The local office of the state transportation agency insisted Tuesday that delays should now be ironed out on southbound Interstate 35.

Travelers and commuters experienced long delays Monday afternoon as a new interstate alignment was reduced to a single southbound lane. The Minnesota Department of Transportation had billed the changeover as two lanes of traffic, using Lower Michigan Street as a two-lane southbound I-35 bypass.

"Yesterday's backup was a result of some items of work that needed to be completed last-minute to fully execute the change in the traffic control plan at the tie-in points," Pete Marthaler, MnDOT's major projects manager in charge of reconstruction, said Tuesday.

He noted the single-lane closure was necessary Monday for pavement markings, barrier placement and overhead sign replacement, "all of which required a lane closure to deploy," he added.

The $343 million Twin Ports Interchange reconstruction project of I-35 through Lincoln Park runs year-round through spring 2024.

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Commuters on Monday were met with long lines on the southbound freeway, trailing as far back from Lincoln Park as London Road, and creating bottlenecks on ramps and side streets aiming to reach the interstate.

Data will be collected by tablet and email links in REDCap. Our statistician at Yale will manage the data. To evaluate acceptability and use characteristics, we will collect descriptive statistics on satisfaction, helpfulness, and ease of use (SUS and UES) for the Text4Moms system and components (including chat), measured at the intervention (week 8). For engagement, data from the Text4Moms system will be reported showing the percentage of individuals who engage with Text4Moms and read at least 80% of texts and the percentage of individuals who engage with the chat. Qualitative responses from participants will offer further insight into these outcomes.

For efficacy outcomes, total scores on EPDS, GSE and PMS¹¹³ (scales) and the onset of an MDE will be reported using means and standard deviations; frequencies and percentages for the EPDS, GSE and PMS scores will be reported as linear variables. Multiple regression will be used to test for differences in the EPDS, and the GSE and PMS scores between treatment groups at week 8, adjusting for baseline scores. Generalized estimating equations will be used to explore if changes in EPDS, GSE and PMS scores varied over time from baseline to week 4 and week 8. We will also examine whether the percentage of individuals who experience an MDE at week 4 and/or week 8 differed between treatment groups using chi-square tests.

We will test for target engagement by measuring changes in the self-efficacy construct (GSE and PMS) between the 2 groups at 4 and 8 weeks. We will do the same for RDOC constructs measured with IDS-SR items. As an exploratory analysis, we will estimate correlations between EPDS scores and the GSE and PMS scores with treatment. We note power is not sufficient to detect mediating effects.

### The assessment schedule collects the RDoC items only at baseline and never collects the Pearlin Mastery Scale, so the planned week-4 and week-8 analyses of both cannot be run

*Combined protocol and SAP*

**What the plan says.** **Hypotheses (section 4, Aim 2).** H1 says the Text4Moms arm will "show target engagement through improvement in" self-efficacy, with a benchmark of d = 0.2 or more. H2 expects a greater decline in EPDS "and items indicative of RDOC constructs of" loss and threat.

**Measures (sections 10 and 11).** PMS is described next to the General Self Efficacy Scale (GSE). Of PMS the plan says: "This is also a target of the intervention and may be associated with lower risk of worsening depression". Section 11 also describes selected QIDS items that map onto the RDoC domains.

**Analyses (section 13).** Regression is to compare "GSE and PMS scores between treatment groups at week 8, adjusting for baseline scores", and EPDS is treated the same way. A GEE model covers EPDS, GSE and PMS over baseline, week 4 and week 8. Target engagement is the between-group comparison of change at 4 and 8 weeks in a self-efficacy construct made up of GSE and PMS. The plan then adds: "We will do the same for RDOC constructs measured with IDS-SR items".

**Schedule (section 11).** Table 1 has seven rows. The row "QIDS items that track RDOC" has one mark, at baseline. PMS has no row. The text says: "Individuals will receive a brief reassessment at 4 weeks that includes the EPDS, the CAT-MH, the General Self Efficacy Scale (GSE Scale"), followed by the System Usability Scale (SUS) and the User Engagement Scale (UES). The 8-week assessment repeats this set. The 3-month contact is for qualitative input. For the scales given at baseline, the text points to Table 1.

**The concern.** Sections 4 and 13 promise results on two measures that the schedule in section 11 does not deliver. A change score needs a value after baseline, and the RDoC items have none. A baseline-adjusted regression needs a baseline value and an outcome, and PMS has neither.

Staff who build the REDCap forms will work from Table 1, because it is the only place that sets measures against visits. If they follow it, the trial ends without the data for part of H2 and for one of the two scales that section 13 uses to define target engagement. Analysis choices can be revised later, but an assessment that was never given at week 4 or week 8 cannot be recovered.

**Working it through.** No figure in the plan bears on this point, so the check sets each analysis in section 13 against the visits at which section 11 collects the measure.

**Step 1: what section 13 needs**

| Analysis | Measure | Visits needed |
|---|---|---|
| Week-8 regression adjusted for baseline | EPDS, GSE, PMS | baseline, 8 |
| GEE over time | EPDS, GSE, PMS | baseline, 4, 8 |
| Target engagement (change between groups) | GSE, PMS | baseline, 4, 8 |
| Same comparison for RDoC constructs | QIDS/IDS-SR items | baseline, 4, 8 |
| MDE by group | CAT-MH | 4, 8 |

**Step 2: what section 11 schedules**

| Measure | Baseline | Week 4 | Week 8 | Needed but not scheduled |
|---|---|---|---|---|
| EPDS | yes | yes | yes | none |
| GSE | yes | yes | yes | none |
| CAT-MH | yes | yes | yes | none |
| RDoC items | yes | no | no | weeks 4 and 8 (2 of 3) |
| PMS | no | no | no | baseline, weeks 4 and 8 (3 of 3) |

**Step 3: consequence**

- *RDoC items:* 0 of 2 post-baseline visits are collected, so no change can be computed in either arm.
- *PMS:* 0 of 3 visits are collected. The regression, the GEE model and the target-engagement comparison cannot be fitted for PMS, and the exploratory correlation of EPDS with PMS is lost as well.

"I was on-site last night when the cones for the southbound lane closure were removed (around 7:30 p.m.), and the remaining backup on southbound I-35 cleared within minutes," Marthaler said. "As a result, I fully expect it will be much improved today, as no work remains to be performed on the bypass (at Lower Michigan)."

MnDOT officials noted the Tuesday morning traffic as flowing more smoothly.

As far as the northbound traffic shift coming in mid-October, there will not be conflicting work necessitating use of a single lane like there was Monday. Meaning, when two lanes of northbound traffic move into the southbound lanes of I-35 alongside the new bypass, it'll avoid Monday's headaches.

The News Tribune asked Marthaler about the effectiveness of residents finding their own workarounds, including using Railroad Street to reach Garfield Avenue and then the Blatnik Bridge. The Blatnik is no longer accessible from southbound I-35, and the official detour is to use the Bong Bridge farther south on the interstate.

"With respect to drivers finding local alternative routes, that happens with any project," Marthaler said. "People have individual tolerances for delays, and they make decisions that best fit their desired outcomes."